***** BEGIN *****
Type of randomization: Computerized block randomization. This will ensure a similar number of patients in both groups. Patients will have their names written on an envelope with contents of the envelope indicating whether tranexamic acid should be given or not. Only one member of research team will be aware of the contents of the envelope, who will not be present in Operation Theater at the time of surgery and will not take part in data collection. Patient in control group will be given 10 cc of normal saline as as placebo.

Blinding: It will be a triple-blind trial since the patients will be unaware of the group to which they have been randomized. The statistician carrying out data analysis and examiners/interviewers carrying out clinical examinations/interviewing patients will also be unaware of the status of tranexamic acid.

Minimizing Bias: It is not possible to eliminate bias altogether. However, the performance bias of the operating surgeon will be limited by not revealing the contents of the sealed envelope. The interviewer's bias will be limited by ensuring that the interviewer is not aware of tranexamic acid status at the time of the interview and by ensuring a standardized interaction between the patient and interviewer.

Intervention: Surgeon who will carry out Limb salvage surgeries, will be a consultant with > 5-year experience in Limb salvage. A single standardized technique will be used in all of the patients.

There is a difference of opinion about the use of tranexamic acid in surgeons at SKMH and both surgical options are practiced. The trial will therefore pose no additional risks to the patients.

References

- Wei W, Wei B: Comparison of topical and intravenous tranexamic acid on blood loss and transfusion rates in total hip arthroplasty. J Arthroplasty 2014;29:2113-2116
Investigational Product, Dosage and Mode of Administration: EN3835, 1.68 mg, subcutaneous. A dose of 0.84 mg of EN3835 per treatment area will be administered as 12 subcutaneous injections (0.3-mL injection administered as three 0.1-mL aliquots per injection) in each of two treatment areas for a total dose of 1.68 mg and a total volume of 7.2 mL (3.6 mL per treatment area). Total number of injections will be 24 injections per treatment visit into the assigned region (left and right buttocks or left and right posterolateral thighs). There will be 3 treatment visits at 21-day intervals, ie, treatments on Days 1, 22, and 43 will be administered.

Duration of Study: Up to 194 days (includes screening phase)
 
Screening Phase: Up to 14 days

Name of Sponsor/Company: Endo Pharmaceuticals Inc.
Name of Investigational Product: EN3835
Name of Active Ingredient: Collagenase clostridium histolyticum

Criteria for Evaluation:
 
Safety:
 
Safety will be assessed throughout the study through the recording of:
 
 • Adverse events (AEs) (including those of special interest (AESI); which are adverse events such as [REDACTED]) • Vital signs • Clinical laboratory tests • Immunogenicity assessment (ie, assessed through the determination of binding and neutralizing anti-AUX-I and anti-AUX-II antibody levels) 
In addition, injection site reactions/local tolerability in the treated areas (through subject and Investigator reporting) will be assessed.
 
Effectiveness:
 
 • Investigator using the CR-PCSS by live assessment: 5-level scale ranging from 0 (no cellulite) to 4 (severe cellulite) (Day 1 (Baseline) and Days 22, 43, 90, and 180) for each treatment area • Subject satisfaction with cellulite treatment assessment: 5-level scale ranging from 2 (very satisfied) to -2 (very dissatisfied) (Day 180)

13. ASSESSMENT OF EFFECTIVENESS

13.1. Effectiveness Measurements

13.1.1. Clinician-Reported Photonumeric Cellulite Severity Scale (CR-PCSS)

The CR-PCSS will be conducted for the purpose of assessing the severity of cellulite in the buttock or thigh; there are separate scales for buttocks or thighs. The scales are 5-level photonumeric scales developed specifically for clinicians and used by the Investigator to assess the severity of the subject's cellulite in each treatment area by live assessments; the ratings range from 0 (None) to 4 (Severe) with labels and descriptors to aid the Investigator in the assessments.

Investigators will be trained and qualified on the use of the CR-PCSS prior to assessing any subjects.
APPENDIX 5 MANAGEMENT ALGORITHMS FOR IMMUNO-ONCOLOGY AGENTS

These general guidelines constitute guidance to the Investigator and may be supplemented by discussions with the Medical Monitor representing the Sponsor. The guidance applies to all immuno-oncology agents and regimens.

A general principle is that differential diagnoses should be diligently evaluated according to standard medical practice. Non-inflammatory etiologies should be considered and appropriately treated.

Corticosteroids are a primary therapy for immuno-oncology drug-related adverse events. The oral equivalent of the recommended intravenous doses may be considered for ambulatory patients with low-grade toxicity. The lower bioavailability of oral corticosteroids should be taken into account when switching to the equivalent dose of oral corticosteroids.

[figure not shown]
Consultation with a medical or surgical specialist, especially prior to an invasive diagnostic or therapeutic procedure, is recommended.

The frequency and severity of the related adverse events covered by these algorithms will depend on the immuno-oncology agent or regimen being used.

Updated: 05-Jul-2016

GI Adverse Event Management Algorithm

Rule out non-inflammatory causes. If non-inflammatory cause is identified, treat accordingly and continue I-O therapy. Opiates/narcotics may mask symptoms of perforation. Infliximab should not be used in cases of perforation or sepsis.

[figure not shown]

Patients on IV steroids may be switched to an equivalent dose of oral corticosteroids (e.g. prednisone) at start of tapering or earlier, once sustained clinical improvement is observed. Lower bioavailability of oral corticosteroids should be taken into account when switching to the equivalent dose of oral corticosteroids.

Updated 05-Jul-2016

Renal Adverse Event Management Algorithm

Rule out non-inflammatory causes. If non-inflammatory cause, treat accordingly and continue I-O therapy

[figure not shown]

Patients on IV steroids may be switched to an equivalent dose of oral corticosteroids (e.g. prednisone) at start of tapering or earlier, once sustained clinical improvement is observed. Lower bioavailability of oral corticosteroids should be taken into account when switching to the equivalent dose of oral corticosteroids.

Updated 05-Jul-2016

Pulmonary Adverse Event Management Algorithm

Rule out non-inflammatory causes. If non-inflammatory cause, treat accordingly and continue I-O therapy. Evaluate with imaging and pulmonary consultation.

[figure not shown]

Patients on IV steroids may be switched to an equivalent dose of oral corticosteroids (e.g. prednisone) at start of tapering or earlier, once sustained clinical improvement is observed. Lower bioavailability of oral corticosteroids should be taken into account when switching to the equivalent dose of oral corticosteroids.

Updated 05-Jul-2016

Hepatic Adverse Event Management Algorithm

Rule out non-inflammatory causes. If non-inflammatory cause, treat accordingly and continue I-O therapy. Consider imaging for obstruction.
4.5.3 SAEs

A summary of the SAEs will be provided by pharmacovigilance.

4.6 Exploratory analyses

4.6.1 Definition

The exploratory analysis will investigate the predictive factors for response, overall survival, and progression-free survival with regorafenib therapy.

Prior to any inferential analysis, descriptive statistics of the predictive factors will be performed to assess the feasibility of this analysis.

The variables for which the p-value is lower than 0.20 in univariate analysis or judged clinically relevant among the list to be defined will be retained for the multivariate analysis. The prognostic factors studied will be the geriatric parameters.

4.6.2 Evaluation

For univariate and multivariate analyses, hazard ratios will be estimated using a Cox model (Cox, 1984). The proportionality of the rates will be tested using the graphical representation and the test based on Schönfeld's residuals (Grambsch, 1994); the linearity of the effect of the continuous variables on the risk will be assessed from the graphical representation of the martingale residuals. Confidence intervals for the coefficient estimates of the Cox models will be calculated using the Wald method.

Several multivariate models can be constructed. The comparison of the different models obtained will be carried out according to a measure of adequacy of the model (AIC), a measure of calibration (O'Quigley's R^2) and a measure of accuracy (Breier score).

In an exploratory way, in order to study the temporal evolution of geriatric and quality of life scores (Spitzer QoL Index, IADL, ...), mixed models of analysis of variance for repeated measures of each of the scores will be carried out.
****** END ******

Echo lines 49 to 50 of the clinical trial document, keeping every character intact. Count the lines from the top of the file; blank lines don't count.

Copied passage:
Hepatic Adverse Event Management Algorithm

Rule out non-inflammatory causes. If non-inflammatory cause, treat accordingly and continue I-O therapy. Consider imaging for obstruction.